Aung San Suu Kyi


PUBLISHED : Thursday, 28 August, 2003, 12:00am
UPDATED : Thursday, 28 August, 2003, 12:00am

Tax scapegoats

I refer to the letter 'A huge tax bill' (August 26).

The correspondent finds many groups to blame for his high taxes. His, or her, ranting is reminiscent of Pauline Hanson at the height of her infamy. In fact, the complaints against this person's fellow workers are worthy of even less credit than the vitriol spewed by the newly incarcerated Australian hate-monger, in that they are anonymous.

Perhaps this ambitious person should consider the benefits of living in a society before complaining about making contributions towards its upkeep. This fascist, and that is what it is, hatred for both the underprivileged and foreigners is reminiscent of 1930s Europe.

It is appropriate that the correspondent's spleen was vented so soon after the 'Nazi' fashion and bar incidents that received so much attention. One only hopes that this person does not have substantial debts to 'foreigners' to blame on any easy-to-target minority.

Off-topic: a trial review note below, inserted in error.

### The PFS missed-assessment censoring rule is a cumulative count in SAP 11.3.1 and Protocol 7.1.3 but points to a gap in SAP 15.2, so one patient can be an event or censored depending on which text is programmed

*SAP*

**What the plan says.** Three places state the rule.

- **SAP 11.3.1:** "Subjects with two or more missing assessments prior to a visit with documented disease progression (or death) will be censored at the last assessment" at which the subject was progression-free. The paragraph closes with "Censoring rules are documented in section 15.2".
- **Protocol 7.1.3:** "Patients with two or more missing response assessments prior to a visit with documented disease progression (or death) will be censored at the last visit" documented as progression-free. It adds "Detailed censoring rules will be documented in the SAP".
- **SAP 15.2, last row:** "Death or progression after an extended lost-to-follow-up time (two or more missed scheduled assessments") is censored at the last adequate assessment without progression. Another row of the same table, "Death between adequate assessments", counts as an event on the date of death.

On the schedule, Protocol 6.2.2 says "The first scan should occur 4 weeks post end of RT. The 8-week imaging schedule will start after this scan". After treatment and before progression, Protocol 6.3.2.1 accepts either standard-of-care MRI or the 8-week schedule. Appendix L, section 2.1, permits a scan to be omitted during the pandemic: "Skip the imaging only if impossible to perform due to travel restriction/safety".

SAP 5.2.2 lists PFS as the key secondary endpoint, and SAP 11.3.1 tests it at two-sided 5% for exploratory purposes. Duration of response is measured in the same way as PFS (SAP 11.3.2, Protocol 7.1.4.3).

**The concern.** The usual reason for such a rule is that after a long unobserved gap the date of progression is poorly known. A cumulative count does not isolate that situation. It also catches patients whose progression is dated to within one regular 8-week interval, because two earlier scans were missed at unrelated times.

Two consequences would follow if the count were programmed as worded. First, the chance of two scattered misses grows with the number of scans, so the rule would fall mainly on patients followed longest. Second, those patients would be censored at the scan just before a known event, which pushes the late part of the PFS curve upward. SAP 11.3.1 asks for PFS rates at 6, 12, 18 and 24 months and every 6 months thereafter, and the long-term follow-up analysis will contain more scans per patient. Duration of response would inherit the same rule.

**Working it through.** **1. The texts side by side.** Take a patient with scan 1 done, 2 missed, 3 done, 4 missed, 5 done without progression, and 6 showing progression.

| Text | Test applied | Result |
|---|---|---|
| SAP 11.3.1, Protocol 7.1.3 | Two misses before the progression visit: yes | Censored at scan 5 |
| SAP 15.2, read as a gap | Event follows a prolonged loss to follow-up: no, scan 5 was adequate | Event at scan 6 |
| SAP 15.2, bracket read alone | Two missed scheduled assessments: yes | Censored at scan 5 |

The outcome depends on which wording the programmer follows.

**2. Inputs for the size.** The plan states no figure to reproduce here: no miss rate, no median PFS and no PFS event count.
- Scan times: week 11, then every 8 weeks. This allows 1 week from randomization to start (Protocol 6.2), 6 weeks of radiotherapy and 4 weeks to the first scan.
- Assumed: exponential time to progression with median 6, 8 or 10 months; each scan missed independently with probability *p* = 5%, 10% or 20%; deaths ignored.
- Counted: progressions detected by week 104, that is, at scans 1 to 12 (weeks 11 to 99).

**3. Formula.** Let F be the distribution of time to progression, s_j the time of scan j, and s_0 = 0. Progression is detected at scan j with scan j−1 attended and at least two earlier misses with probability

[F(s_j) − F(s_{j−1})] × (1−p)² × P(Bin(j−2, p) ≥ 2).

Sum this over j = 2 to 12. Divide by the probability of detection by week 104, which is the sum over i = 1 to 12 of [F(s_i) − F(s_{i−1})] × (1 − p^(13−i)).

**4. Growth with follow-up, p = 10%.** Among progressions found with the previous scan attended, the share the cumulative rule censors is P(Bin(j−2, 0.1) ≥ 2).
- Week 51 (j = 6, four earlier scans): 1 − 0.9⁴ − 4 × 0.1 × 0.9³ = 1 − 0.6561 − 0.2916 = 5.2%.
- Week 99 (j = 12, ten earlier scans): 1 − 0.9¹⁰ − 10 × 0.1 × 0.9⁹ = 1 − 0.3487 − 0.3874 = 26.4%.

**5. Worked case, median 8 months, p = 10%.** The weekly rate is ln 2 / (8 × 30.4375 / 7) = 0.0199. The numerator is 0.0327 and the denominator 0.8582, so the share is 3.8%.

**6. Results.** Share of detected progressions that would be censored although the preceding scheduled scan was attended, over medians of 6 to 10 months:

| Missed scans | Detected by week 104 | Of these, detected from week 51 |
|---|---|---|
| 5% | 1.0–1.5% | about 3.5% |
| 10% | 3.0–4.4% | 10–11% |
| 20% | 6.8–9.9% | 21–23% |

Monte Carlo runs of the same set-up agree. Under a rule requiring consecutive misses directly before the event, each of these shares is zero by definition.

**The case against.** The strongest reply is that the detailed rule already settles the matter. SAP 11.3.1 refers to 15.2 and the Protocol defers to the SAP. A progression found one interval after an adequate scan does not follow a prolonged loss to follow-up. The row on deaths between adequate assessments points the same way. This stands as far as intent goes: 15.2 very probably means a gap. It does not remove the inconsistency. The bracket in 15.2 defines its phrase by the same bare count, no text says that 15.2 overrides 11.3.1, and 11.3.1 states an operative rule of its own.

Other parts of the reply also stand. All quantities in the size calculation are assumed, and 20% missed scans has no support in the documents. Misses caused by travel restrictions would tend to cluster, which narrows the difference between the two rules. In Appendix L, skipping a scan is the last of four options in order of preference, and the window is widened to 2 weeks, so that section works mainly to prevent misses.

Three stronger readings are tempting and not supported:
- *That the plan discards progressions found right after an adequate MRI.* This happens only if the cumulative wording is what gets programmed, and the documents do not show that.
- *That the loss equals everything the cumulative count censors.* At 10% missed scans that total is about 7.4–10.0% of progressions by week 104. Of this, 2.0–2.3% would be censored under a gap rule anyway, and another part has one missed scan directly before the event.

JOHN BRUCE, Shau Kei Wan

Democracy fighters

I refer to your article headlined 'Bearing silent witness', (August 13), about democracy fighters in Myanmar other than Aung San Suu Kyi.

We understand the feelings of Bo Kyi, head of the Assistance Association for Political Prisoners in Myanmar, who has always worried about his comrades. The international community too is concerned not only about Ms Suu Kyi but her followers who are in prison. But she is the leader, and if she is freed the rest will follow.

In Myanmar, the courts are rubber stamps on political prisoners and there is no justice for them. Whatever the junta orders is the law.

Myanmar's foreign minister says that action taken internationally about Ms Suu Kyi is one-sided and unfair. Given the one-sided treatment of the people, recent international decisions about the junta are clearly fair.